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Analysis | Trump’s Nonsense Riff on Past Presidents and Secret Documents

Donald Trump’s latest riff on his decision to keep government documents at his Mar-a-Lago residence is chock full of ridiculousness and false equivalence that is remarkable even by his standards.

When he appeared at a rally in Arizona on Sunday, Trump repeatedly compared his retention of presidential data to the actions of his predecessors. Except that most of the examples he cited involved presidents establishing presidential libraries. (And his other arguments were almost complete non sequiturs.)

He quoted Barack Obama, George HW Bush and Bill Clinton who had moved their presidential records to warehouses while their libraries were being built. But that’s how the process works. And even if there was evidence that the data was mishandled during those moves — which there isn’t — it was in the custody of the National Archives, as that agency noted when several Trump allies tried to compare Trump’s situation with that of Trump’s. Obama.

Trump also invoked, as he has done before, the thousands of emails Hillary Clinton’s team deleted from her private email server. But these were records deemed unrelated to work, and then-FBI Director James B. Comey determined that there was “no evidence that the additional work-related emails were intentionally deleted in an effort to hide them.”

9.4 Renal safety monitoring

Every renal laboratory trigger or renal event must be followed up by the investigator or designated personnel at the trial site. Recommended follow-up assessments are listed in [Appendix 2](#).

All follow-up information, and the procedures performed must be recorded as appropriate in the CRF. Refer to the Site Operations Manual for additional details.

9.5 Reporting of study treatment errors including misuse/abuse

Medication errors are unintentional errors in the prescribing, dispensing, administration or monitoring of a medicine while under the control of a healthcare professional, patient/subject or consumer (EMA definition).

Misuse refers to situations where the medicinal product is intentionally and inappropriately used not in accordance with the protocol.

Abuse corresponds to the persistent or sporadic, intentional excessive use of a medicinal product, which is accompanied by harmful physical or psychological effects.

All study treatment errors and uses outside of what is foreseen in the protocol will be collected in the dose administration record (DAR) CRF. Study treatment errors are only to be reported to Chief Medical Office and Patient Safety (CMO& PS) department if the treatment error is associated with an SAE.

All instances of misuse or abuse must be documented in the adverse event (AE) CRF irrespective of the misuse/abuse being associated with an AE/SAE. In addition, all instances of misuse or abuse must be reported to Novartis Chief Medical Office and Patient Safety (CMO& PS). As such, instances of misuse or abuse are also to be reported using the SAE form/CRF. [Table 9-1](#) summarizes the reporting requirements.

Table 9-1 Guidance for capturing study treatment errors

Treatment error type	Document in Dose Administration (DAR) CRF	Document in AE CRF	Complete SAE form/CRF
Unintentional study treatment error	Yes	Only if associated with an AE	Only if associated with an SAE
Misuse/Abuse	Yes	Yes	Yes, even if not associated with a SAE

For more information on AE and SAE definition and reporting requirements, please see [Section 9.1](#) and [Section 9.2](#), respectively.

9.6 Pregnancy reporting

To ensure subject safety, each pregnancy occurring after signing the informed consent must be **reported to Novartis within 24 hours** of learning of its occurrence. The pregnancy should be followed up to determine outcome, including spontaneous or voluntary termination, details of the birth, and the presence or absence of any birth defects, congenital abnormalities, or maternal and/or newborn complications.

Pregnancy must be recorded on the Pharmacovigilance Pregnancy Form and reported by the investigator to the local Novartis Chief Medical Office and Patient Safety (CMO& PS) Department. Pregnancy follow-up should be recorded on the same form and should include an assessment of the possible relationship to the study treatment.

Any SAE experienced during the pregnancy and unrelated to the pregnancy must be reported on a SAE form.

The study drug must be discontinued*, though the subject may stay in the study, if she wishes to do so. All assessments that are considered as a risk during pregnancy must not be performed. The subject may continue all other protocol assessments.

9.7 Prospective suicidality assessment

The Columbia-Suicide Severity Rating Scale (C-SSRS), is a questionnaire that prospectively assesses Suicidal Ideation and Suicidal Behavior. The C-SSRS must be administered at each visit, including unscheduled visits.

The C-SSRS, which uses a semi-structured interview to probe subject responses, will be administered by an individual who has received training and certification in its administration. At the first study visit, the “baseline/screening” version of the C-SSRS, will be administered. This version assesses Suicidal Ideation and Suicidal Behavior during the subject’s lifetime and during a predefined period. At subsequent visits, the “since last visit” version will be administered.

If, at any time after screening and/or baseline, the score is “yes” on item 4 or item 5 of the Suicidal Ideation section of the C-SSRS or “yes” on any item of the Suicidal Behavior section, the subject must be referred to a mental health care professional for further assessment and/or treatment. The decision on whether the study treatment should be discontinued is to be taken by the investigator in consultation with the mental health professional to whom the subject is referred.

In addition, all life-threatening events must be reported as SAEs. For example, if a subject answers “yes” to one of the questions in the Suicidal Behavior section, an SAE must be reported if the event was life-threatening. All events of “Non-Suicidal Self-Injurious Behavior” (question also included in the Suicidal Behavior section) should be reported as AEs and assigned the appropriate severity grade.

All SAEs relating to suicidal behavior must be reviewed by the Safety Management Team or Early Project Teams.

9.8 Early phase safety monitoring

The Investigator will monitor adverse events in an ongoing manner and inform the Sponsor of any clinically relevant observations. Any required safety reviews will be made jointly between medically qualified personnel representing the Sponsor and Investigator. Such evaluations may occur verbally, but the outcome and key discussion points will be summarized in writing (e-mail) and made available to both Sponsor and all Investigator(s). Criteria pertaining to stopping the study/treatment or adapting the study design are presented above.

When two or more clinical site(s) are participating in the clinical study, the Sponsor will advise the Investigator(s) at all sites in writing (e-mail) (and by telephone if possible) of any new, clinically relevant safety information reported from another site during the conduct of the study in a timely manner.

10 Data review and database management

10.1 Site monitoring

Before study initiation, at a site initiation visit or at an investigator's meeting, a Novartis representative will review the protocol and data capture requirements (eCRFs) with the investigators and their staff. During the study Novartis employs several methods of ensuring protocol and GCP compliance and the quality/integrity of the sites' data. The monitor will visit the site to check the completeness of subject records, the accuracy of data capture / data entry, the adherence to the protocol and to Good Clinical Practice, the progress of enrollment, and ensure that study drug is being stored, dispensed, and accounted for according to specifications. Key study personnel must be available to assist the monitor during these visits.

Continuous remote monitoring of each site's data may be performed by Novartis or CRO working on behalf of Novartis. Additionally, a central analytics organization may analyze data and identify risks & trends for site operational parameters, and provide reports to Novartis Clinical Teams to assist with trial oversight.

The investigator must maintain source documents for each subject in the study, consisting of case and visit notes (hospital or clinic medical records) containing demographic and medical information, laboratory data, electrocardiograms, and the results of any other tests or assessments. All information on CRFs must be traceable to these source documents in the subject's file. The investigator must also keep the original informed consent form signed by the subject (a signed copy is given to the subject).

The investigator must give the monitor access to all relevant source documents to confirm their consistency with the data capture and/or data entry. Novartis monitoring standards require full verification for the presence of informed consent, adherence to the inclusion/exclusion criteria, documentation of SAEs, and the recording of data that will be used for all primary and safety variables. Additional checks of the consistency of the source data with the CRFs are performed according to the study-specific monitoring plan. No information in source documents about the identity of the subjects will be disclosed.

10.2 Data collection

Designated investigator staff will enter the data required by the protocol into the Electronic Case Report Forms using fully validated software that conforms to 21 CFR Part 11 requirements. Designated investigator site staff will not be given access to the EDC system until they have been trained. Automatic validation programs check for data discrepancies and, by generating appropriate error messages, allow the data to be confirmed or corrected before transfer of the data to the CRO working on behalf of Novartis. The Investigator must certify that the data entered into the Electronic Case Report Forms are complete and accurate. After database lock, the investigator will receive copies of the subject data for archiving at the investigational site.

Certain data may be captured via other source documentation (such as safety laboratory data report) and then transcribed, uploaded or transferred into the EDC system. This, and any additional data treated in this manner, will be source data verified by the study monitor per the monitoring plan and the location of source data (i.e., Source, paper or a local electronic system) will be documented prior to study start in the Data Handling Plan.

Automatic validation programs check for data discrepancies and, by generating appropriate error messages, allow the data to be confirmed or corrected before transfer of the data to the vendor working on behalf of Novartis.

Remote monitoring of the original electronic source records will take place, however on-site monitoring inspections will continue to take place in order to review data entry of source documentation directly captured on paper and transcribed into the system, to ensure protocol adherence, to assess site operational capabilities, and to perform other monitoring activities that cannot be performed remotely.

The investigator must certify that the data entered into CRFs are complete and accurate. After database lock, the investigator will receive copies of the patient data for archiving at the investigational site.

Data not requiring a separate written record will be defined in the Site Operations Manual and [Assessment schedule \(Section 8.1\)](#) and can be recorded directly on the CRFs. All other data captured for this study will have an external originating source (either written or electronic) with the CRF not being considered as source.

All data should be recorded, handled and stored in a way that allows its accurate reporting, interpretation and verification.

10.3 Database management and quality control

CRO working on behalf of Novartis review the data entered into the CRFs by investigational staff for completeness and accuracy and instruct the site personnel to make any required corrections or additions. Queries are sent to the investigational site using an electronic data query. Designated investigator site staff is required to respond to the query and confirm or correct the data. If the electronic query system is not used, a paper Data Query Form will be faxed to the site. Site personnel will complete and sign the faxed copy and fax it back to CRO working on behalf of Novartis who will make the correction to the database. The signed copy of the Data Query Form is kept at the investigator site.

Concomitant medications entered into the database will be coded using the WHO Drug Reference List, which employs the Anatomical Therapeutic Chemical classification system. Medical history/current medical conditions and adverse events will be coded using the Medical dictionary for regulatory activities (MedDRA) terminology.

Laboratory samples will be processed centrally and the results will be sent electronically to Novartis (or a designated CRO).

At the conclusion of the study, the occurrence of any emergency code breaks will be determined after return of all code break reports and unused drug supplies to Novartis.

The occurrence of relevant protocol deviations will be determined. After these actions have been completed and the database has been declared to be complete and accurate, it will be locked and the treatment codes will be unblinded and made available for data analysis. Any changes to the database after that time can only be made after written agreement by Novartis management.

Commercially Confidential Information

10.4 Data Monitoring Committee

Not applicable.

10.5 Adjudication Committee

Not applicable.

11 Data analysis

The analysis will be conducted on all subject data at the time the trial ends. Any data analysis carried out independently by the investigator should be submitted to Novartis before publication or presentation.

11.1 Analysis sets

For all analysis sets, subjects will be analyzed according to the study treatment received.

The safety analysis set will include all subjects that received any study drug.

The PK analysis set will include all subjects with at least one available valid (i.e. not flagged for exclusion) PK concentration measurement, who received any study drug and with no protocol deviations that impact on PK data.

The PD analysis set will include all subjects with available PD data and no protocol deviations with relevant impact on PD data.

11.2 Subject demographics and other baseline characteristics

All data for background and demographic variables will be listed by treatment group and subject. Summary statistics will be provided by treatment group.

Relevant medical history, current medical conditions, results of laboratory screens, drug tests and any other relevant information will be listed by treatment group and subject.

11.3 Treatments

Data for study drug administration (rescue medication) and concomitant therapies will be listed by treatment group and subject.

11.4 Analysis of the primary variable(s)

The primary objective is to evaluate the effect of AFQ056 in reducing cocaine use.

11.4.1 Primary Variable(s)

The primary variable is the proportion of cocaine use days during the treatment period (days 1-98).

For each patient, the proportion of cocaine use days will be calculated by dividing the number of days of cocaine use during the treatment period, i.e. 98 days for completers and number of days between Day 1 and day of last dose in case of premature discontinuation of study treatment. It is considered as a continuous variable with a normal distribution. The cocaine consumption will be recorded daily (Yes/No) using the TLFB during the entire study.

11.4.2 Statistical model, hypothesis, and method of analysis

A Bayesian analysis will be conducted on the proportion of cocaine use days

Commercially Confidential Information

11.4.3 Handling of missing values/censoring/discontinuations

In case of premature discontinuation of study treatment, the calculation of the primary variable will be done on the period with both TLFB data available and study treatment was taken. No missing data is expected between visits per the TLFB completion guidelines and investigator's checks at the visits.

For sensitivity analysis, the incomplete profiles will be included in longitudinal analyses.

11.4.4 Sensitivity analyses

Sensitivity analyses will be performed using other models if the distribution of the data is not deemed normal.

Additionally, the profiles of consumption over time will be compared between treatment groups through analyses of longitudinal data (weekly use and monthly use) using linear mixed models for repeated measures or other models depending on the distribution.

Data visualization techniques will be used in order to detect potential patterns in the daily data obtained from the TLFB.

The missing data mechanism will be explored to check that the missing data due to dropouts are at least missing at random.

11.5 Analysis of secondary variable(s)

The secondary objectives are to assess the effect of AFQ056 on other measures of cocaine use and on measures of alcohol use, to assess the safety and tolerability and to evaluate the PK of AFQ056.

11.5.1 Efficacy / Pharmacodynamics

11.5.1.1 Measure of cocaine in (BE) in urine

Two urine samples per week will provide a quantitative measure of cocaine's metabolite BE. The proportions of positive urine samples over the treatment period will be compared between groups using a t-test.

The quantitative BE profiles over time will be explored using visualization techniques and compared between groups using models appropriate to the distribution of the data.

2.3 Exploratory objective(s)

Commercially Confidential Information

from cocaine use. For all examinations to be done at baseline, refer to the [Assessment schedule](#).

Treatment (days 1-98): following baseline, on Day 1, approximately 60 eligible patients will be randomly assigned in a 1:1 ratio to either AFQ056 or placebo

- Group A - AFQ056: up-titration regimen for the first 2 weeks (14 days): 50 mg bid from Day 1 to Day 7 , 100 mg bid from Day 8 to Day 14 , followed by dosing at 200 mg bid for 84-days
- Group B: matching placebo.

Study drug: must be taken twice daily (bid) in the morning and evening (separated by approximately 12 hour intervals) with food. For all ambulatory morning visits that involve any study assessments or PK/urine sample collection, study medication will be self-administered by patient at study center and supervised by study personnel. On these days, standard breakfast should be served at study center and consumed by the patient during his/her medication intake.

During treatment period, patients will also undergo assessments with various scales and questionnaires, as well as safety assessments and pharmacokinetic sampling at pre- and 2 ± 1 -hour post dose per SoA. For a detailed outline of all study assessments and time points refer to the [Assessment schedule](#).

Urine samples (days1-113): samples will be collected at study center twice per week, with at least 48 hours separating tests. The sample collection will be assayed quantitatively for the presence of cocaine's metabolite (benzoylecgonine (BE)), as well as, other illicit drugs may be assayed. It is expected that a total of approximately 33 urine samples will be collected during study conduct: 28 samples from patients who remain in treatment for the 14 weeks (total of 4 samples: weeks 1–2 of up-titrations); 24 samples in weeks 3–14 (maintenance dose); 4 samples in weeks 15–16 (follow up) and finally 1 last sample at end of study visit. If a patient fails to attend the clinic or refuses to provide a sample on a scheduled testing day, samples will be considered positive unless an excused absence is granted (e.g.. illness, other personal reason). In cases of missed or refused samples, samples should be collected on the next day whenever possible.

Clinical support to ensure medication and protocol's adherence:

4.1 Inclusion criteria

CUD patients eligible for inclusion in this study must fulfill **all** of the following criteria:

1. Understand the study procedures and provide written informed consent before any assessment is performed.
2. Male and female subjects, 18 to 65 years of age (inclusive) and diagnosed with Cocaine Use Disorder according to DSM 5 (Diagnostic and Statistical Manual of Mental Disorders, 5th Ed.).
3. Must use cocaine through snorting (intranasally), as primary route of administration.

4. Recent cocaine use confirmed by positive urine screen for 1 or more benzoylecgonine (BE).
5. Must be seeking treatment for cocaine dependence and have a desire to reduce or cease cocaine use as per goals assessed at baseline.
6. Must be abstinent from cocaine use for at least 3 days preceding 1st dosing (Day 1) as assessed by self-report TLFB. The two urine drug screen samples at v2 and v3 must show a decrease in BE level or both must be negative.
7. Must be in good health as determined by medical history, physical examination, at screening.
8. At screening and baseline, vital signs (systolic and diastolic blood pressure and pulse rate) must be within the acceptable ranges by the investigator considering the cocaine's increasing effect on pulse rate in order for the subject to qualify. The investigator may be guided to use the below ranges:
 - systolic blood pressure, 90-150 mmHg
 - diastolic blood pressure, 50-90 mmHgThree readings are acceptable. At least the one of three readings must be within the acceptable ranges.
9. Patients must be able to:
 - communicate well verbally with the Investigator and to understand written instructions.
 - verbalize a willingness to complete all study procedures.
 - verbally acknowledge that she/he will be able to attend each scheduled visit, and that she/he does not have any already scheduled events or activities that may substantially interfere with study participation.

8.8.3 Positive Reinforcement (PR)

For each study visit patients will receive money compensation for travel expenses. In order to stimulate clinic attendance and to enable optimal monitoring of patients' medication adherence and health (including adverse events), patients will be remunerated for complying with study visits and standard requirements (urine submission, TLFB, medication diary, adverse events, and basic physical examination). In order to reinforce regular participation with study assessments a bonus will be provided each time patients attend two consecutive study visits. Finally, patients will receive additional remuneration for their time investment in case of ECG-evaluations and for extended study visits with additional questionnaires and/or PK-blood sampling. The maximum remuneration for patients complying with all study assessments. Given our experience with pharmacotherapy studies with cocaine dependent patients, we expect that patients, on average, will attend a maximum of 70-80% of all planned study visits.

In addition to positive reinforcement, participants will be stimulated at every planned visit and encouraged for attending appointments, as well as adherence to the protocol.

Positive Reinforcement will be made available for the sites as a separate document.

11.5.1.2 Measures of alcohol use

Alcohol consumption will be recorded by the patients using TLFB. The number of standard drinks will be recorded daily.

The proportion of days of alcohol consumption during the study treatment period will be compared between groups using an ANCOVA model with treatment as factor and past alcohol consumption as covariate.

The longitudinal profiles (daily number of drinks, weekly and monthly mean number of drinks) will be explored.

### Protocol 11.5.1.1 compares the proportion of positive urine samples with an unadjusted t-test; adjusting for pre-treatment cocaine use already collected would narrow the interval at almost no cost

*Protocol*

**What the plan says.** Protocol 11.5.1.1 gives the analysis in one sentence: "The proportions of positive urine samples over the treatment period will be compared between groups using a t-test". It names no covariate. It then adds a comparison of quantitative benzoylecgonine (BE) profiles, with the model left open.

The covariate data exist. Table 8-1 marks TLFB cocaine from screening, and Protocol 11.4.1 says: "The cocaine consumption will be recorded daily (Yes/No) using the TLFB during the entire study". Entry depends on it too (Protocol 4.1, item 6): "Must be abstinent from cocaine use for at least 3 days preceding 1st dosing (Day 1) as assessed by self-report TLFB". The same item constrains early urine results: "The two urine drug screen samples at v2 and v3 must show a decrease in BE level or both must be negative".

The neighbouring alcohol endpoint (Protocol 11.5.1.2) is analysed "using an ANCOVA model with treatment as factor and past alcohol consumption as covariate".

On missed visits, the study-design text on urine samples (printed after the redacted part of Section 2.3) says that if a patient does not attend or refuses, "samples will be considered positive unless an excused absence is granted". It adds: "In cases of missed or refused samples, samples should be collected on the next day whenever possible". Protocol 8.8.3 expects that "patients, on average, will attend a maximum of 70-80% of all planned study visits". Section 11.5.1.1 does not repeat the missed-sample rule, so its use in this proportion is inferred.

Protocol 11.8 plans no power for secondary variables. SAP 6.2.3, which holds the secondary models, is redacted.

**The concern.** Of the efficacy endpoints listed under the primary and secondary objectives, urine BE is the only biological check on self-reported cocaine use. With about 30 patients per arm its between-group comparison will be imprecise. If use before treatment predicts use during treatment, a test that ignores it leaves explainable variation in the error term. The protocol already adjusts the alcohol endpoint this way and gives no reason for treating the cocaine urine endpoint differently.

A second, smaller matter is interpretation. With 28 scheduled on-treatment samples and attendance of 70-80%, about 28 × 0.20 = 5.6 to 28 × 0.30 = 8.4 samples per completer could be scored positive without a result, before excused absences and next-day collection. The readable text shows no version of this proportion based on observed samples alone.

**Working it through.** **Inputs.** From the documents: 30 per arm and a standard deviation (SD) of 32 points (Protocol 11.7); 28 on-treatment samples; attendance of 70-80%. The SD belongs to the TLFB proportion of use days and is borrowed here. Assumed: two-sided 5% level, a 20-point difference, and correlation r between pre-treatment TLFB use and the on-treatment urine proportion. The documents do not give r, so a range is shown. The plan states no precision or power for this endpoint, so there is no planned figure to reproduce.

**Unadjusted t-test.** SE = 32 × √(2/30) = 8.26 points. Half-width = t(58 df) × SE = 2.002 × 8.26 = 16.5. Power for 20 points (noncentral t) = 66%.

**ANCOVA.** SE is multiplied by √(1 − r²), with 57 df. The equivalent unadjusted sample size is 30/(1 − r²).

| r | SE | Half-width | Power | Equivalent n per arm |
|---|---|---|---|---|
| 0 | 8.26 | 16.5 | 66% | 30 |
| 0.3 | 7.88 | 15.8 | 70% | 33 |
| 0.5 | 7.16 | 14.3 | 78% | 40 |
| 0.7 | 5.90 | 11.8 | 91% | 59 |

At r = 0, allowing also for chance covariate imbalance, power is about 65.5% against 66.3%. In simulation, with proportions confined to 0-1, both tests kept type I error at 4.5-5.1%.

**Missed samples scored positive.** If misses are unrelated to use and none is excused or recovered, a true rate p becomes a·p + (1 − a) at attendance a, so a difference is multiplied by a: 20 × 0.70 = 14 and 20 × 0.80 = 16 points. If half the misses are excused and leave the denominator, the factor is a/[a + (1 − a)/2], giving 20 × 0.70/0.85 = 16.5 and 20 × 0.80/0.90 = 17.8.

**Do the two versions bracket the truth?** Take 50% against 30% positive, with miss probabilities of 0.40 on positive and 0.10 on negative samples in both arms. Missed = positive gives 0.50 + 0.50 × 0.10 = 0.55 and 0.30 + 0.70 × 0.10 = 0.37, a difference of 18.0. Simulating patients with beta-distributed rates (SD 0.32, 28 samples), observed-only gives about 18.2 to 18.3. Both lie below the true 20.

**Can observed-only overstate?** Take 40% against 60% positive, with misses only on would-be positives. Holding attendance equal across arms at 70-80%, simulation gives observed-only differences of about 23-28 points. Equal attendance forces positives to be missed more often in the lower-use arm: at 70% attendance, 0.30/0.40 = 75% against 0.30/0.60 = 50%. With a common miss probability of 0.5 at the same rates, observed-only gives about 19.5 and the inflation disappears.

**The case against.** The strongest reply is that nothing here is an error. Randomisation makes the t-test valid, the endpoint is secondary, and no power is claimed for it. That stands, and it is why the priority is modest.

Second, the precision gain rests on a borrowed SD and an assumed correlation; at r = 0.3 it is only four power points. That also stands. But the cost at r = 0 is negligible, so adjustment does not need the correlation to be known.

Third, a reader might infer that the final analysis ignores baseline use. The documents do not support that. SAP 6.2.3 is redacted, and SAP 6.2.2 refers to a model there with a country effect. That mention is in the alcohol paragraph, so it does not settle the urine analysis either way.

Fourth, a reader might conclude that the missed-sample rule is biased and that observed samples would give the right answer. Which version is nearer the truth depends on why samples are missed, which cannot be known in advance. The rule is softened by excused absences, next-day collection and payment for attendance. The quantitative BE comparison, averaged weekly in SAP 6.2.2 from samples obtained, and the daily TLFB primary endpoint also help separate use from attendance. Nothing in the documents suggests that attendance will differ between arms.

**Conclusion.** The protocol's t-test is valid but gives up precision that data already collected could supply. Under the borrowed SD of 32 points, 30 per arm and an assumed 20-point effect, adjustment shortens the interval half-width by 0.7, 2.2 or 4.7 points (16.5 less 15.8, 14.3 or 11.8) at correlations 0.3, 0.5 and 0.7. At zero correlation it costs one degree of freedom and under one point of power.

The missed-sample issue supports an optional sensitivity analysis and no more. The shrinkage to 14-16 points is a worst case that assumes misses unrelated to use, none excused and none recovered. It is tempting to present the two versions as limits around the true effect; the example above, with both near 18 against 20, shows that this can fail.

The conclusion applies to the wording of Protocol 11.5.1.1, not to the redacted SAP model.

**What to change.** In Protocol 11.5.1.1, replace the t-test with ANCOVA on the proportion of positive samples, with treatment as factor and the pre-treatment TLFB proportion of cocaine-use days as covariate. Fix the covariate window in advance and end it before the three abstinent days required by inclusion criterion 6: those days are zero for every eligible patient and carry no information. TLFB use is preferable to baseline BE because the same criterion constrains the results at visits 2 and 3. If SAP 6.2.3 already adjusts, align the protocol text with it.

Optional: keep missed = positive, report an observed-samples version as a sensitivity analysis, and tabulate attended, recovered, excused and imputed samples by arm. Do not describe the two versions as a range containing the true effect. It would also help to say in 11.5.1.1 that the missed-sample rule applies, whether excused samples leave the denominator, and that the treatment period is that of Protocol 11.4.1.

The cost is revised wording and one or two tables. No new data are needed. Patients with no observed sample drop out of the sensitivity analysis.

Then Trump came up with relatively new material, which we’ll look at piece by piece.

Perhaps most eyebrow-raising was what he said about Bush.

“Meanwhile, George HW Bush took millions upon millions of documents to a former bowling alley that had been merged with what was then an old and broken Chinese restaurant. They put them together. And it had a broken front door and broken windows. Other than that it was quite safe. There was no security.”

Many assumed Trump was talking about Bush’s favorite Chinese restaurant in the Washington area, the Peking Gourmet Inn. But, like Trump’s other claims, this actually refers to where Bush’s presidential records were stored for his library.

In 1994, the Associated Press reported that items from Bush’s personal life were sorted in College Station, Tex., “into the old Chimney Hill Bowl” and “into what used to be the kitchen of a Chinese restaurant.”

It is not at all clear what Trump meant by broken doors and windows. But the idea that there was “no security” is completely wrong. As the same story noted, “Uniformed guards patrol the property. Closed circuit television and sophisticated electronic detectors hang along walls and doors. Some printed matter are classified and will remain so for years; it is only accessible to those with top secret permission.”

The deputy director of the library, located at Texas A&M University, recalled earlier this year that she was “in a secured room [the bowling alley] to house the classified material.”

“[Bill Clinton] kept secret recordings in his sock. Did you know about that? They say he left the White House with recordings in his sock, and they found… [them] in his sock drawer.”

This refers to something Trump’s lawyers cited in a lawsuit last month. But the speech badly distorts the facts.

The recordings were not kept in Clinton’s sock, but in his sock drawer (as Trump rightly said later).

More importantly, Clinton didn’t leave the White House with the filming; they were kept in a sock drawer in the White House during Clinton’s tenure.